Toronto residents frustrated after abandoned boat sinks and appears to leak fuel
People near Toronto's Bluffer's Park watched with frustration as an abandoned boat sunk and now seems to be leaking fuel near waterfowl.
Avid bird photographer Arvo Poolar tells blogTO he noticed two boats were abandoned in the fall.
After Toronto's huge winter storm in January, Poolar noticed one of the boats was really listing badly. So he sent a message to 311 telling them he thought the boat was going to sink, but they didn’t get back to him.
He got in touch with the police marine unit who told him the Canadian Coast Guard would be looking into it.
"But then you know, a couple of weeks passed by still nothing gets done," Poolar says.
Other concerned residents also tried to get the boat removed before it was too late.
"I phoned every governmental environment agency I could think of," Cori Campbell told CityNews.
Last winter, when people near Humber Bay park noticed an abandoned boat was sinking, they went through a similar experience — contacting several government agencies — until the boat sank and had to be pulled out with a crane.
When an abandoned boat is at a public dock, Transport Canada is responsible. When boats pose an immediate risk to public safety due to fire or explosion, people should call 911.
Boats leaking fluid and posing an immediate threat to the environment are the responsibility of the Canadian Coast Guard.
This past weekend the boat at Bluffer's Park finally sank, Poolar says.
The Canadian Coast Guard has a Vessels of Concern Program and they are currently assessing the submerged vessel at Bluffer's Park for potential hazards, including fuel or other chemicals on board, and vessel debris, a spokesperson with the Canadian Coast Guard, Jeremy Hennessy, tells blogTO.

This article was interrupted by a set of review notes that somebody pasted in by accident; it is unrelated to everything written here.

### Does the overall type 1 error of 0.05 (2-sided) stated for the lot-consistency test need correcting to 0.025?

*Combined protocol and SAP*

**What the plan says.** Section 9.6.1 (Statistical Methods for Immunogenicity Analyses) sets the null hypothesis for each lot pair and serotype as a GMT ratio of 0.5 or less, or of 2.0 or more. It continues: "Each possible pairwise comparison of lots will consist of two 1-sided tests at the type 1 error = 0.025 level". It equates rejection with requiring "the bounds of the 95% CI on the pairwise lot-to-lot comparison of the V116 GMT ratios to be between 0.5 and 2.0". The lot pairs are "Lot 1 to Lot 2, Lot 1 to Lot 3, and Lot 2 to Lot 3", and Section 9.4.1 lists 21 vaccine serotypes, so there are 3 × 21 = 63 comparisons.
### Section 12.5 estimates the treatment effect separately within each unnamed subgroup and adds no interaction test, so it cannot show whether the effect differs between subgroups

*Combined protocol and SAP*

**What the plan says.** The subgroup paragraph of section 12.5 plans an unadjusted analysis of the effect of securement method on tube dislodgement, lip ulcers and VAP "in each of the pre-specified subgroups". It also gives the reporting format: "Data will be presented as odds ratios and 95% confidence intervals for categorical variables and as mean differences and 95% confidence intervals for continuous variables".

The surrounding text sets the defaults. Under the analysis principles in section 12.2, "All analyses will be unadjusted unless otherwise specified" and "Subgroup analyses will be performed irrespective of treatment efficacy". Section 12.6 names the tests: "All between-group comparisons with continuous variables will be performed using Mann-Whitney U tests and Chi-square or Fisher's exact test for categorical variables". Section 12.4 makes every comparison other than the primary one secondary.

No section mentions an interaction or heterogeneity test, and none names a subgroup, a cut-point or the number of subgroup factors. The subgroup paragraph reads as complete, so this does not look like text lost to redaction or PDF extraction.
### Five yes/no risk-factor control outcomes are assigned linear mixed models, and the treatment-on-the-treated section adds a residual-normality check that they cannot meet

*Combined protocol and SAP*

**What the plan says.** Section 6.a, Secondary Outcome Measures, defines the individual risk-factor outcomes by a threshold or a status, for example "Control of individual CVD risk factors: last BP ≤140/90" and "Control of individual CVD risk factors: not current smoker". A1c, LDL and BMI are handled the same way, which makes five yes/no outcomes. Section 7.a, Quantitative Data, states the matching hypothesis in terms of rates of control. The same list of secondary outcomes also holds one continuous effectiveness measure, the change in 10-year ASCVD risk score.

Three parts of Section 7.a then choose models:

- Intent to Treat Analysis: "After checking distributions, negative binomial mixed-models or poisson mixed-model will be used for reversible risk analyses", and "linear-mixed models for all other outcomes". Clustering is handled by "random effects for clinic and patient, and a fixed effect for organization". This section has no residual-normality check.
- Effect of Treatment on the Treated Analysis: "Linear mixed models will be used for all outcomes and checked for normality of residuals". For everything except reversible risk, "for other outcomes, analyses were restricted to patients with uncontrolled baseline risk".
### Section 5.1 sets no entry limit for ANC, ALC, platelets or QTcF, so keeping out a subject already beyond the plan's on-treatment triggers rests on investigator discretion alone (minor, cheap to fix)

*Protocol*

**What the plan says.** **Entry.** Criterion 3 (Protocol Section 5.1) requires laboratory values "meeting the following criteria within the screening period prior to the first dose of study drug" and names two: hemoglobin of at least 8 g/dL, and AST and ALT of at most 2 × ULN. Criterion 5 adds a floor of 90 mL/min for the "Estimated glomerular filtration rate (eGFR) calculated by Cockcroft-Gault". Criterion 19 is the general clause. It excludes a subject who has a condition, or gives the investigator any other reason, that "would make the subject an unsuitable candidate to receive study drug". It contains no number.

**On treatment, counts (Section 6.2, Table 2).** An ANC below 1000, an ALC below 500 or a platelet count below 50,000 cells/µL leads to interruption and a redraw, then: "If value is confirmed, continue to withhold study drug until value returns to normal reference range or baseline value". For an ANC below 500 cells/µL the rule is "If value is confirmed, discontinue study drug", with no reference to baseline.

"Once the assessment is complete, it will determine next steps based on their findings," Hennessy says.
Meanwhile, the boat seems to be leaking some type of fluid, and the Toronto and Region Conservation Authority (TRCA) was seen putting a booms around the boat, Poolar says.
The TRCA tells blogTO they own land nearby and are always concerned with fuel and oil spills into the environment.
"TRCA will monitor the local wildlife closely and take any mitigative action necessary to protect the local wildlife populations, including waterfowl, by working with our federal and provincial partners and the Toronto Wildlife Centre," a spokeperson said in an email.
Poolar says the area is home to many mallards, swans and other waterfowl in danger of getting injured. So far he hasn't seen any signs of injury amongst the birds but wonders why this wasn’t dealt with months ago.
"Now it's sitting on the bottom, polluting and this has made the recovery of this way more complicated and probably way more expensive too because you're going to have to get a crane to come in here and lift it up," he says.
The whole experience is frustrating, he says.
"It's ridiculous that it has to come to this point where the boat actually sinks and now it becomes an environmental hazard [while] this could have been prevented literally now months ago."
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